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Reeves Construction Co. v. Hayward Industries, Inc.

United States District Court, M.D. Georgia, Macon Division

February 21, 2019




         The Court previously granted Defendant Diacom Corporation’s Motion for Summary Judgment, [Doc. 98], such that the only remaining claims are against Defendant Hayward Industries, Inc. (“Hayward”). Hayward moves the Court to grant summary judgment on the claims against it [Doc. 57] and to exclude the expert testimony of Dr. Fredrick Willard [Doc. 58]. For the reasons that follow, Hayward’s Motion for Summary Judgment [Doc. 57] is GRANTED, and its Motion in Limine [Docs. 58] is DENIED as moot.


         In 2008, Plaintiff ordered an MP-10S 75tph Asphalt Emulsion System, Continuous Injection Process machine (“CIP”) from non-party Dalworth Machine Products (“Dalworth”) to be used in manufacturing asphalt paving and other materials. [Doc. 1,¶¶ 6–8; Doc. 69-1, ¶¶ 1, 4]. The CIP included an acid system that supplied hydrochloric acid for use in manufacturing the asphalt products. [Id. at ¶ 4; Burdette Depo., pp. 30:7– 16, 34:12–21]. Prior to Plaintiff using the CIP, Dalworth installed a gauge guard manufactured by Hayward and distributed to Dalworth by non-party Wipco, which was used to protect the CIP’s pressure gauge from corrosive or otherwise damaging fluids. [Doc. 69-1, ¶¶ 10, 11; Doc. 83, ¶ 10, 12]. A component part of the gauge guard was a diaphragm manufactured by Diacom and composed of Viton, a fluoropolymer. [Doc. 83, ¶¶ 12, 20]. The gauge guard is depicted below with the diaphragm labeled as “4. FPM Membrane.”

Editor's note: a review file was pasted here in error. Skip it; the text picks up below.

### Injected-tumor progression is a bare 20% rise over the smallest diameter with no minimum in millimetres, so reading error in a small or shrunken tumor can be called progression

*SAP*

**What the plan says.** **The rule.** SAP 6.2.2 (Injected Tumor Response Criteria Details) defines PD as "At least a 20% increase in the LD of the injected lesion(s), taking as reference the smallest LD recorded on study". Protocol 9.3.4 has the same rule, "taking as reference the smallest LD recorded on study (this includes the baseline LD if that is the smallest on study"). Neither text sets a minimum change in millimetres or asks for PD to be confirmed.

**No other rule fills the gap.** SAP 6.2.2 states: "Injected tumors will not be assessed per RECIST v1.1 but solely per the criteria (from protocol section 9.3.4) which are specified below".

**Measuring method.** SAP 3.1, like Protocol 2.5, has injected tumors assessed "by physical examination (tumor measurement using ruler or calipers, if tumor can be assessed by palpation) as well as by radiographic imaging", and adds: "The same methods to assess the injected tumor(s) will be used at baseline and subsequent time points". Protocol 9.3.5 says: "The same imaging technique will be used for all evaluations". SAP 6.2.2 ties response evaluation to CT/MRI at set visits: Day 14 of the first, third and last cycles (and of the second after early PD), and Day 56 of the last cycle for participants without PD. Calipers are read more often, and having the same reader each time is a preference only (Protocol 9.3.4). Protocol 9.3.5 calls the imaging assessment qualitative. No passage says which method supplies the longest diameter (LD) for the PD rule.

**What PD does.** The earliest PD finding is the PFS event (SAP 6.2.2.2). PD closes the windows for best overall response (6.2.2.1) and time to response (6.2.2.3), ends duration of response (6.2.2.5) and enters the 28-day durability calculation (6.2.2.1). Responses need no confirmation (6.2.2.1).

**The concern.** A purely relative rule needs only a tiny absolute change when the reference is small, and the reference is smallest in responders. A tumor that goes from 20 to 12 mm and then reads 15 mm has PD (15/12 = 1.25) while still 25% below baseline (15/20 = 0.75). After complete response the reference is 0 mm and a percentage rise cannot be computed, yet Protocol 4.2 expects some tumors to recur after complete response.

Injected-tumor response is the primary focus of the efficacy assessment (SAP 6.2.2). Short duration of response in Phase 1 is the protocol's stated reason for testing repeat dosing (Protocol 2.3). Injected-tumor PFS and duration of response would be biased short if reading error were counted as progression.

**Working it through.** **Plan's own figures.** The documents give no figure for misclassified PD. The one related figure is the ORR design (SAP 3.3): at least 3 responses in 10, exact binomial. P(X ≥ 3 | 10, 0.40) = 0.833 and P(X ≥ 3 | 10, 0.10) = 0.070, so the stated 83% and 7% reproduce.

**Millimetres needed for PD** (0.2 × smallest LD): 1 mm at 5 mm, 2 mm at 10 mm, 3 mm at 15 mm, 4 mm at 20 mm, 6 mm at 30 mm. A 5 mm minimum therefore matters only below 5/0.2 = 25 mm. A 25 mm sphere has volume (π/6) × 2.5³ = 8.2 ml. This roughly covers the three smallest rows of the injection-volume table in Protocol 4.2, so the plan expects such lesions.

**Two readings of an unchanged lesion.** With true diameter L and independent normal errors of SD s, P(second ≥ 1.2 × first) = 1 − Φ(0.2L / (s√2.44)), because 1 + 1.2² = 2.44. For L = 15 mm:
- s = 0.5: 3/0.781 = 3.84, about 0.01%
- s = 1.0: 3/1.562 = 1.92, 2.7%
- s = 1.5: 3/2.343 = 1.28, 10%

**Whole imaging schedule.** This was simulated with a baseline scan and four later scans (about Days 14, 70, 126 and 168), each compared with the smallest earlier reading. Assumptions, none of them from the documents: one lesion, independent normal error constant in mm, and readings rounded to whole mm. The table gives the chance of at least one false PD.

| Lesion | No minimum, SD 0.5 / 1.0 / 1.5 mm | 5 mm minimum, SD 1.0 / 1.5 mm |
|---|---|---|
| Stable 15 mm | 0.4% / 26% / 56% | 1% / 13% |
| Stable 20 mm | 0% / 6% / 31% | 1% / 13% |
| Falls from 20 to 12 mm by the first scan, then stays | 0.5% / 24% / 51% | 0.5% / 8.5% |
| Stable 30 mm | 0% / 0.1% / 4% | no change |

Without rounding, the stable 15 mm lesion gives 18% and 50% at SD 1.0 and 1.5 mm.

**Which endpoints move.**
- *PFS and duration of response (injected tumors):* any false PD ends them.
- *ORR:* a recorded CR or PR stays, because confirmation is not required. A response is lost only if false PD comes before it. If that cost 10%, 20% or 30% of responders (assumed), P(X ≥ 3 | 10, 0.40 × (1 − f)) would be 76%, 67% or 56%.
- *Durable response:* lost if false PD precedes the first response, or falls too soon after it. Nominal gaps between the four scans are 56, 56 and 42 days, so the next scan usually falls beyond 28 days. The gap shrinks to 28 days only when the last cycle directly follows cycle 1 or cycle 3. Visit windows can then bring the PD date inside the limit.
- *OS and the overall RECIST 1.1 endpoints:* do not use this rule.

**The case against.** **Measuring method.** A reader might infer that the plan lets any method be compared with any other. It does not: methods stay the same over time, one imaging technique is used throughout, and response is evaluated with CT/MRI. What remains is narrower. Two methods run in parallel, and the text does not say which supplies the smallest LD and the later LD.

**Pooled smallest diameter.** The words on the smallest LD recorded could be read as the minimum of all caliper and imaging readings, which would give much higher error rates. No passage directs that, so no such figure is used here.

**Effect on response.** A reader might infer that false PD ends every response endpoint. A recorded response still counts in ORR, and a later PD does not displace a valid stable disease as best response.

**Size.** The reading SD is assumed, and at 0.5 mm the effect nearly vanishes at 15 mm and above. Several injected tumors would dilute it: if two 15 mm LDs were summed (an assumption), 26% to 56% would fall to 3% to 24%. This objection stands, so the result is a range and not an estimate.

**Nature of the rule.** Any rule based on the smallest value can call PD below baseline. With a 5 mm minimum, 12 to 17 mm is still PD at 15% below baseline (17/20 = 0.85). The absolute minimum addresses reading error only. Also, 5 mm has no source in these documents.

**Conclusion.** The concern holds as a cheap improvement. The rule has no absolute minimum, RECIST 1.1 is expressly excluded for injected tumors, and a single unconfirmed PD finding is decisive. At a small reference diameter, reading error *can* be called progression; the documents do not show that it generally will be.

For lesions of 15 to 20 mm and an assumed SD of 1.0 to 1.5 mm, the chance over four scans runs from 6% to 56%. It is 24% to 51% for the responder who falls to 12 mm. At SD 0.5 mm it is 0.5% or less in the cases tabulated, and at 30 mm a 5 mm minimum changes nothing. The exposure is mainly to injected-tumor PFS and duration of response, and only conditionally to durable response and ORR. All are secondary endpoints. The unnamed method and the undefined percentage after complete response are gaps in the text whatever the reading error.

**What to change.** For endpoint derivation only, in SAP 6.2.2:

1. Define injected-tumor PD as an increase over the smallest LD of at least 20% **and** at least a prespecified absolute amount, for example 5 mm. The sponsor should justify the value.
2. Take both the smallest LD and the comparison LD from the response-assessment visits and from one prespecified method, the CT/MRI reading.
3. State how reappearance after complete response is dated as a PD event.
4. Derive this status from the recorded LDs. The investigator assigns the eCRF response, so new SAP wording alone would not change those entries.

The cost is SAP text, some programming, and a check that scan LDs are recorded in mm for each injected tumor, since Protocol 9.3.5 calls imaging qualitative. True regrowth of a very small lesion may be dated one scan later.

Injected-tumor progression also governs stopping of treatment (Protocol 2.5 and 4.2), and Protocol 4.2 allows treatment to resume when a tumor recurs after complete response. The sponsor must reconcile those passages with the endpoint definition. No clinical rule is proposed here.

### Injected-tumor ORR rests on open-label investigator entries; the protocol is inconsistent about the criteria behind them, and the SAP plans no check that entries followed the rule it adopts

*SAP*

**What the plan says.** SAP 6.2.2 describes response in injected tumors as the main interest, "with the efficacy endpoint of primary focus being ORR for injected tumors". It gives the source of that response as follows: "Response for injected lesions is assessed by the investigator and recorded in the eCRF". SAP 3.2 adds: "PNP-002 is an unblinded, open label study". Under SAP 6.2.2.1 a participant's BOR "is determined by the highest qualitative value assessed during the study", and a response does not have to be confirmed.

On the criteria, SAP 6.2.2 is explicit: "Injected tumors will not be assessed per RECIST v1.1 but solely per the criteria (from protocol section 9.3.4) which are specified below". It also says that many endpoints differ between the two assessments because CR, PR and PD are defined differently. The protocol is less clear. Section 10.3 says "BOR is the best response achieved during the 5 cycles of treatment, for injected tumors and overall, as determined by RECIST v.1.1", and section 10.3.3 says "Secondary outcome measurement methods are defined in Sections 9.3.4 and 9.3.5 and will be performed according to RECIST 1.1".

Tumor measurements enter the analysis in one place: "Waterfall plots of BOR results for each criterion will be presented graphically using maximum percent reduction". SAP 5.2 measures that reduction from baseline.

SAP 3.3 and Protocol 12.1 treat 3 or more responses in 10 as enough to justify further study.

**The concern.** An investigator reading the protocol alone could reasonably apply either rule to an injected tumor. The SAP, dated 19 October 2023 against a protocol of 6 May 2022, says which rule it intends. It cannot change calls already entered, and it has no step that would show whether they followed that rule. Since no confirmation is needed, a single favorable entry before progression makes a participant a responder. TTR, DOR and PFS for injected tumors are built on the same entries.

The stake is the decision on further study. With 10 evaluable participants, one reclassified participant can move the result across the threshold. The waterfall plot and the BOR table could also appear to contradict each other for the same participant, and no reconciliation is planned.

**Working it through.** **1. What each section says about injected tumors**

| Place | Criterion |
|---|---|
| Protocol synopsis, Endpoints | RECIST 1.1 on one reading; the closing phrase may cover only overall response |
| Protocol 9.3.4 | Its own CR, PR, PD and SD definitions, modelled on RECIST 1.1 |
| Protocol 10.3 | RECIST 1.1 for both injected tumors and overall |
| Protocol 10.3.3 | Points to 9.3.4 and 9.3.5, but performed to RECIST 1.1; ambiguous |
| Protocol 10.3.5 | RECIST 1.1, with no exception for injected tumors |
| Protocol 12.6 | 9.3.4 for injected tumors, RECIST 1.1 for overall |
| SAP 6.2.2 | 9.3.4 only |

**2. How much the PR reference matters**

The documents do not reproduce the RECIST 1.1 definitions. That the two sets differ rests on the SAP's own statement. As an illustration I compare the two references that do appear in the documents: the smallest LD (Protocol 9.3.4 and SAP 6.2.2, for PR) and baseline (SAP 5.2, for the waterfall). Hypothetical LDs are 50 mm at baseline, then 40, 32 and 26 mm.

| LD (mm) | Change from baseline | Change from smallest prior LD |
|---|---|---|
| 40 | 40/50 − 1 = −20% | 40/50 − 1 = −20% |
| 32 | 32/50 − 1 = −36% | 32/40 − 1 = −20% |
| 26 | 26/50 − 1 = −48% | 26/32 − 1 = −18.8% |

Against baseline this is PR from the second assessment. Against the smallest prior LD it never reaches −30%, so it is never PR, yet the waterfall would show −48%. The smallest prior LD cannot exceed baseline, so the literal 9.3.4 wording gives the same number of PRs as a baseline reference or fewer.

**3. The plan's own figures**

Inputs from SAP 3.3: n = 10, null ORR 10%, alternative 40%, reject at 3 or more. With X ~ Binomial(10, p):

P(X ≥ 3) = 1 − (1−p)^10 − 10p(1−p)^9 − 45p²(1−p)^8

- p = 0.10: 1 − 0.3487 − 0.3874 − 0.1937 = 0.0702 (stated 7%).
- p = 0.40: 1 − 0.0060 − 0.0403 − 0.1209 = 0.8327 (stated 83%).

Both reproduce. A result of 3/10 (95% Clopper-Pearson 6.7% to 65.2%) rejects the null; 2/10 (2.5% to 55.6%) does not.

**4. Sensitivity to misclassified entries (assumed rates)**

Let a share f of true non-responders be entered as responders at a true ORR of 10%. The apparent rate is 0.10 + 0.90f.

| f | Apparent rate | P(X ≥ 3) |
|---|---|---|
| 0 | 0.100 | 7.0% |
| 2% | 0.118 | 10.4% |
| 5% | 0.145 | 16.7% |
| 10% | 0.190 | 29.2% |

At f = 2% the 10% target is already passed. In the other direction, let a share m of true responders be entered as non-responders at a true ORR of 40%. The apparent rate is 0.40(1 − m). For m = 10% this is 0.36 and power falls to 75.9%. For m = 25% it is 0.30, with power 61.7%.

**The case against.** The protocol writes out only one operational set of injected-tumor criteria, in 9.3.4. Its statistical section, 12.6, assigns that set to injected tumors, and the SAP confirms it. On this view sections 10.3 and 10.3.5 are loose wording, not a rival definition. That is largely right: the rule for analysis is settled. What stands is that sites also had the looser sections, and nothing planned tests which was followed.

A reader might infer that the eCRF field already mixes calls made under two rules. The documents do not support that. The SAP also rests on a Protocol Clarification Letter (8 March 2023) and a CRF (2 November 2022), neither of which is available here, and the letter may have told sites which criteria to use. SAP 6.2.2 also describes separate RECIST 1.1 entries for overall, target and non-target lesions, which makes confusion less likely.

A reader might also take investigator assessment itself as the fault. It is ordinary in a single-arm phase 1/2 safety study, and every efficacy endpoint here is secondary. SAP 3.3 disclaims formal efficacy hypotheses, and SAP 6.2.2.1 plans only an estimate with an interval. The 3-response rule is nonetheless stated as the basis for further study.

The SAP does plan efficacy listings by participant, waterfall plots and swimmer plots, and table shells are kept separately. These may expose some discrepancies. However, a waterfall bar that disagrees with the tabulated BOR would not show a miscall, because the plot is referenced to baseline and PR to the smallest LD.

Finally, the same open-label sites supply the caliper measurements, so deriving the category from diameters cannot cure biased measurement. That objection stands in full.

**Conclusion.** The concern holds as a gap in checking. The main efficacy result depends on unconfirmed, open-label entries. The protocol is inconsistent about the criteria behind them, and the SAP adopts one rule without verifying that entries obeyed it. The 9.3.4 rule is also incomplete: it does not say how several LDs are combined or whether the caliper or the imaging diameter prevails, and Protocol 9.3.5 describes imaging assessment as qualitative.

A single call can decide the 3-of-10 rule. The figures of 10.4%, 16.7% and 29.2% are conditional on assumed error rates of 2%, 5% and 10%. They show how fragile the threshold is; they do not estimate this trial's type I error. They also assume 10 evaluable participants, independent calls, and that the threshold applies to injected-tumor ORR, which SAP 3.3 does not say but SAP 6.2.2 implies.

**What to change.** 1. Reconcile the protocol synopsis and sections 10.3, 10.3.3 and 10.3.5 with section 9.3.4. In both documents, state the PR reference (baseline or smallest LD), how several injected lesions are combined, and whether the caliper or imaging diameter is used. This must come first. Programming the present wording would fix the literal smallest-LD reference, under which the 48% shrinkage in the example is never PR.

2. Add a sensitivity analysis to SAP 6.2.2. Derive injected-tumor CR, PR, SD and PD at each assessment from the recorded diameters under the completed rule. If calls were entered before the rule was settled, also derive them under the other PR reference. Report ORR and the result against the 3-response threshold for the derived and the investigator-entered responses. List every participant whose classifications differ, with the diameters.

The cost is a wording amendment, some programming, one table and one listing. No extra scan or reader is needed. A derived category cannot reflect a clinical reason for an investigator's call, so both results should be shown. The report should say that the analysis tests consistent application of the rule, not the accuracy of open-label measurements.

(Image omitted)

         On June 2, 2014, the Viton diaphragm failed due to hydrogen chloride (i.e., the gaseous form of undissolved hydrochloric acid) continuously permeating through the Viton diaphragm over time and reacting with water on the other side of the diaphragm to create hydrochloric acid, which corroded the stainless-steel parts of the pressure gauge to which the gauge guard was attached. [Doc. 1, ¶ 18; see also Doc. 94, pp. 22:23-25:22]. The CIP leaked approximately 30 gallons of hydrochloric acid throughout Plaintiff’s facility, destroying the CIP and part of the building in which the CIP was housed. [Doc. 69-1, ¶¶ 21, 22]. Plaintiff alleges that the leak caused approximately $1.8 million in damages. [Doc. 1, ¶ 28].